Elder Financial Exploitation

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Question: My friend recently relayed a story about her father being a victim of elder financial exploitation.  What is this? How can I protect myself, as well as my family from becoming victims?

Answer: The National Center of Elderly Abuse defines financial exploitation as the “illegal or improper use of an elder’s funds, property, or assets”.  Exploitation tends to be more prevalent in the aging community, specifically targeting those that are over 65 years old and have some form of mental or physical incapacity.

Many older adults have spent their entire lives accumulating assets and building up their estate.  This, coupled with the fact that they have some form of mental impairment making it difficult to fully understand and appreciate their finances, makes members of the elder community ideal victims of financial exploitation.  Additionally, those with a physical impairment may be forced to rely on the aide and assistance of others, opening the door for others to take advantage of the situation.  Individuals without close family or friends are forced to rely on professionals to take care of them and their assets.

Elder financial exploitation comes in many forms.  It includes, but is not limited to, false or misleading solicitation by hired professionals, such as a financial adviser trying to sell products that are not financially beneficial to the client; email and telemarketing scams, such as a fake charity requesting a donation; misuse of estate planning documents like a power of attorney; and abuse by close family or friends with access to your accounts.

One common and current scam is called the “grandparent scam.”  In this scheme, the victim receives a call or email from someone pretending to be their grandchild and asking them to wire transfer money due to some emergency.  The scammer is an expert at pulling on the victim’s heart strings, and gaining enough sympathy and trust for the grandparent to act on the request.

The effects of financial exploitation go well beyond the loss of money.  Victims tend to experience shame, fear, and depression.  Their new financial status may also make it difficult to keep up with expenses or pay for services they may require, such as a visit to the dentist or hiring a gardener.  As a result, victims may become reliant on others, both financially and emotionally, taking away whatever little independence they had left.

How can you be proactive now to avoid financial abuse in the future?  As a starting point, know your finances.  Keep track of all your accounts and the expenses you incur every month.  Pay attention to any unusual activity in your accounts, no matter how slight.  For example, look for variations to your bank account balance that are out of the norm or changes in ownership that were done without your personal authorization.  These are red flags that should be addressed upon discovery.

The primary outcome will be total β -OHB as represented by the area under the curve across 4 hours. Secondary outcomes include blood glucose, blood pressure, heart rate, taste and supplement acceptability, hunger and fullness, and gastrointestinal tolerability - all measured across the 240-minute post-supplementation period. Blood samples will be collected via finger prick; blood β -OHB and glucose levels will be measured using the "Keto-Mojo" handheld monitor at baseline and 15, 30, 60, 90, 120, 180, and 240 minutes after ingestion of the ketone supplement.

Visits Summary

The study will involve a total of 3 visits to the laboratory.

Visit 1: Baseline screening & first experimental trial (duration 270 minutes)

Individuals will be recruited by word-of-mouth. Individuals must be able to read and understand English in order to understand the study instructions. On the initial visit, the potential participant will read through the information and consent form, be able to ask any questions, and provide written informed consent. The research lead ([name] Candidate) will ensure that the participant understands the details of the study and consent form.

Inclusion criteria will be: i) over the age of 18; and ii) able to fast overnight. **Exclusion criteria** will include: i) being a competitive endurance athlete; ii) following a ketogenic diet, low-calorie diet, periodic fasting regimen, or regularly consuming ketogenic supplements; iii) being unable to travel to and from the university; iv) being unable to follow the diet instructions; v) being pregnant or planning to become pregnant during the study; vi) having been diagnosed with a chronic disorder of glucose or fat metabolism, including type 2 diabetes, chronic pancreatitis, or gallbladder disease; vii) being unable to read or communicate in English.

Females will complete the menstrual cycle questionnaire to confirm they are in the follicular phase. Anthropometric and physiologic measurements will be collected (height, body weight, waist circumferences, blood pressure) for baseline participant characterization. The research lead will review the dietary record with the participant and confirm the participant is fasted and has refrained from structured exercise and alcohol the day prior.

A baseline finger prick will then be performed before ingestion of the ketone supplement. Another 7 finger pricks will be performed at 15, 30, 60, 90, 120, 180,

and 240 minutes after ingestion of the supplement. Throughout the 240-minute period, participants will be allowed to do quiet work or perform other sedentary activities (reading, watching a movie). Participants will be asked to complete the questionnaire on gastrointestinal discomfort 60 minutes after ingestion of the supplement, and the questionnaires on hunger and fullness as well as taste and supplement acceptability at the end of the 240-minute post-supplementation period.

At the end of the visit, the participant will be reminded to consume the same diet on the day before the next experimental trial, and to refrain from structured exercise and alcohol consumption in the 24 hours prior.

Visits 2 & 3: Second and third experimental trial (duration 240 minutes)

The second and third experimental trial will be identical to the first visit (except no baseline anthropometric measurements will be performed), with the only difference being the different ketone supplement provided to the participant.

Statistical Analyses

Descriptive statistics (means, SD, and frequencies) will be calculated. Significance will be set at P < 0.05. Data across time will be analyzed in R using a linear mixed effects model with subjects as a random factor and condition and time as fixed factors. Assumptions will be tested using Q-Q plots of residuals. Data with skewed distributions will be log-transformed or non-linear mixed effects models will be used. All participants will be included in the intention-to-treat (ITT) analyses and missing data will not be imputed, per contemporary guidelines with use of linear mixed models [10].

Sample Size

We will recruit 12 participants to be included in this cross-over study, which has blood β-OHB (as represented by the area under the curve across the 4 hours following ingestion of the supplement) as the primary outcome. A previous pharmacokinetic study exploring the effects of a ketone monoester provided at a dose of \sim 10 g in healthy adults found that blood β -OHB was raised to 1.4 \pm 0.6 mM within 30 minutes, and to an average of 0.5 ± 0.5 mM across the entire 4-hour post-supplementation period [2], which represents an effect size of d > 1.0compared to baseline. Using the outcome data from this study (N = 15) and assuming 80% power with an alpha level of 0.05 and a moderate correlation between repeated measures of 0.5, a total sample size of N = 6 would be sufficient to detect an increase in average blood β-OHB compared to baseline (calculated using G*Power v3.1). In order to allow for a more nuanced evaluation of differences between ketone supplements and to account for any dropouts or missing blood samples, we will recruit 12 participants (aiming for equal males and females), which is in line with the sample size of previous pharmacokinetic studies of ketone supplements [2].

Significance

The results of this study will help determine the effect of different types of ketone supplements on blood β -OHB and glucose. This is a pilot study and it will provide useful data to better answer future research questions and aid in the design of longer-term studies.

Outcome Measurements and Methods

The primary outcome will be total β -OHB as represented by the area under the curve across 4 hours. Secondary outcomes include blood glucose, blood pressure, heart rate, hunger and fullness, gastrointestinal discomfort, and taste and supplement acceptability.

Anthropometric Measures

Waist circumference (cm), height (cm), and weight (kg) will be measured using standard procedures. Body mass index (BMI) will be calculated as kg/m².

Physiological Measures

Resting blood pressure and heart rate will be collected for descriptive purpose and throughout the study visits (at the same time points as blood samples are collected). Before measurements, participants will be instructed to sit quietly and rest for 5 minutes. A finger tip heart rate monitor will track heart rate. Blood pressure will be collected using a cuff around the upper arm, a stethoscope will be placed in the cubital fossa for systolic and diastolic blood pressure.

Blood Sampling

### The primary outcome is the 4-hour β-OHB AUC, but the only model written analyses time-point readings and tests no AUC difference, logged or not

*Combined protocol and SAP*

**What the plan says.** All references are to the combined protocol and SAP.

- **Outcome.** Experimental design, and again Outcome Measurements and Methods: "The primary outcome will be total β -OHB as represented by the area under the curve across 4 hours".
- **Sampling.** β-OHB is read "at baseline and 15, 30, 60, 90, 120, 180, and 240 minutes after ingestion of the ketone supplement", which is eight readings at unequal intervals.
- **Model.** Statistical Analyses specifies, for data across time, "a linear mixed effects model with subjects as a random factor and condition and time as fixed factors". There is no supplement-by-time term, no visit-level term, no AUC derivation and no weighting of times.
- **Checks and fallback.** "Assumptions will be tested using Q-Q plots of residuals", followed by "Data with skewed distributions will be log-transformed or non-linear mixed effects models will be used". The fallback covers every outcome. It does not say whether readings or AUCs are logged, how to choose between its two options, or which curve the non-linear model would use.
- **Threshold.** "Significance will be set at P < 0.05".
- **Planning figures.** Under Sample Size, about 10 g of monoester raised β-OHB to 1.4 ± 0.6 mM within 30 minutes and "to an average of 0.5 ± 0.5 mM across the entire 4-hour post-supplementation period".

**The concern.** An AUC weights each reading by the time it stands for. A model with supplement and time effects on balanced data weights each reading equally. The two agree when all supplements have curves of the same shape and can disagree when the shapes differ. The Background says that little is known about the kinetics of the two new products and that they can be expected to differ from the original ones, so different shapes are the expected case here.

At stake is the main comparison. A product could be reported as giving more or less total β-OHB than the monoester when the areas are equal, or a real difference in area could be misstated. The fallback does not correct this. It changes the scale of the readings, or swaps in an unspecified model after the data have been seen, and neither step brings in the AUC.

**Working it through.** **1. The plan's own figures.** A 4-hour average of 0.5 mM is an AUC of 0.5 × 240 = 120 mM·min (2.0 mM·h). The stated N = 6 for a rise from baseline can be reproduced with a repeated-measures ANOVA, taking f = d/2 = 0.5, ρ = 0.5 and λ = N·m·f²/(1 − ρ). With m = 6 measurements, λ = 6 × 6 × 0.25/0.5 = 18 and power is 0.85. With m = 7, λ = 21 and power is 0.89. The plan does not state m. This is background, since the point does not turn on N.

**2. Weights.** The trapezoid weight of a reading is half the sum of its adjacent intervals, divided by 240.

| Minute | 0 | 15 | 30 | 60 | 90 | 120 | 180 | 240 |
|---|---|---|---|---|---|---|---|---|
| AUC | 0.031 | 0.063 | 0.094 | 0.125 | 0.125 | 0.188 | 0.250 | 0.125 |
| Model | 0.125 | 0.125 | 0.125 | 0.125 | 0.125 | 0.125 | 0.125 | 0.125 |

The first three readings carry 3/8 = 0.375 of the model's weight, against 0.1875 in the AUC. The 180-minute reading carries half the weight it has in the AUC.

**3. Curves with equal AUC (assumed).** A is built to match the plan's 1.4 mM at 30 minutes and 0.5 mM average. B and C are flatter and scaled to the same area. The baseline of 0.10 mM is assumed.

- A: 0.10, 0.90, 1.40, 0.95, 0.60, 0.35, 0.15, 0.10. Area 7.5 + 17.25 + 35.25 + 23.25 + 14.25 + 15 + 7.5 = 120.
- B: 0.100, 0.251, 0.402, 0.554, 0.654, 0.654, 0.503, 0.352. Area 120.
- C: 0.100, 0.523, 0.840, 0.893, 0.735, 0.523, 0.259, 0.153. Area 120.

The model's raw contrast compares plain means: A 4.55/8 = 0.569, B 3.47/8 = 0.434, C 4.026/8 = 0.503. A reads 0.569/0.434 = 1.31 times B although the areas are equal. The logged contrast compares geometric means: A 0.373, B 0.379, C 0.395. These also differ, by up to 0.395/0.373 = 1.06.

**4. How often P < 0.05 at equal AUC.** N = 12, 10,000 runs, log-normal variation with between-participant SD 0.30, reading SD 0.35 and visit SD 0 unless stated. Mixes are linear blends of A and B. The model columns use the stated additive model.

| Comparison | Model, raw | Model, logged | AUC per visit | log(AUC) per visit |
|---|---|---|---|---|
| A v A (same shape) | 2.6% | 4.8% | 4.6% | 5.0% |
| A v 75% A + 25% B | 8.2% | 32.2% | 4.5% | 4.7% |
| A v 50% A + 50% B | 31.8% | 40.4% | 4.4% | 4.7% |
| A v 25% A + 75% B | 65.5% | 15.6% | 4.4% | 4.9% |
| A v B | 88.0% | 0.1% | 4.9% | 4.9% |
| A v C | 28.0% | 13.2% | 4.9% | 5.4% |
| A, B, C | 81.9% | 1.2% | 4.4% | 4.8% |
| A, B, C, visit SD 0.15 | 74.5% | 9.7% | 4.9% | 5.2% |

When it comes to in-person or online scams, such as requests for money or the sale of goods and services, it is important to think before acting. Ask more questions or get a second opinion, seek advice from a known professional or loved one, and withhold personal and financial information from potential scammers unless you are sure it is necessary, especially if the seller reached out to you first.

It is also important to know and understand any estate planning documents you have in place, such as a power of attorney, health care proxy, and last will and testament.  Not only should you be able to comprehend the provisions of each document, but you should also know who has the power to act and the extent of the powers being given.  For example, your agent under your power of attorney should be someone you trust unequivocally.  Under a power of attorney, you are authorizing your agent to act on your behalf with regard to your finances and day-to-day decision making.

Lastly, be wary of individuals who are trying to convince you to alter your existing estate planning documents.  Unless something in your life has shifted where you feel it is necessary to make changes to your appointed agents or the distribution of assets under your will, do not be quick to change your documents without first consulting an estate planning professional.

Most incidents of elder financial exploitation go unreported.  If you suspect elder financial exploitation has occurred, please contact Adult Protective Services to report the abuse.  You may also want to contact an estate planning and elder law attorney to ensure you and your loved ones have the proper estate planning tools in place to help prevent elder financial exploitation in the future.

 

Nancy Burner, Esq. and Michal Lipshitz, Esq.

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Burner Law Group, P.C.

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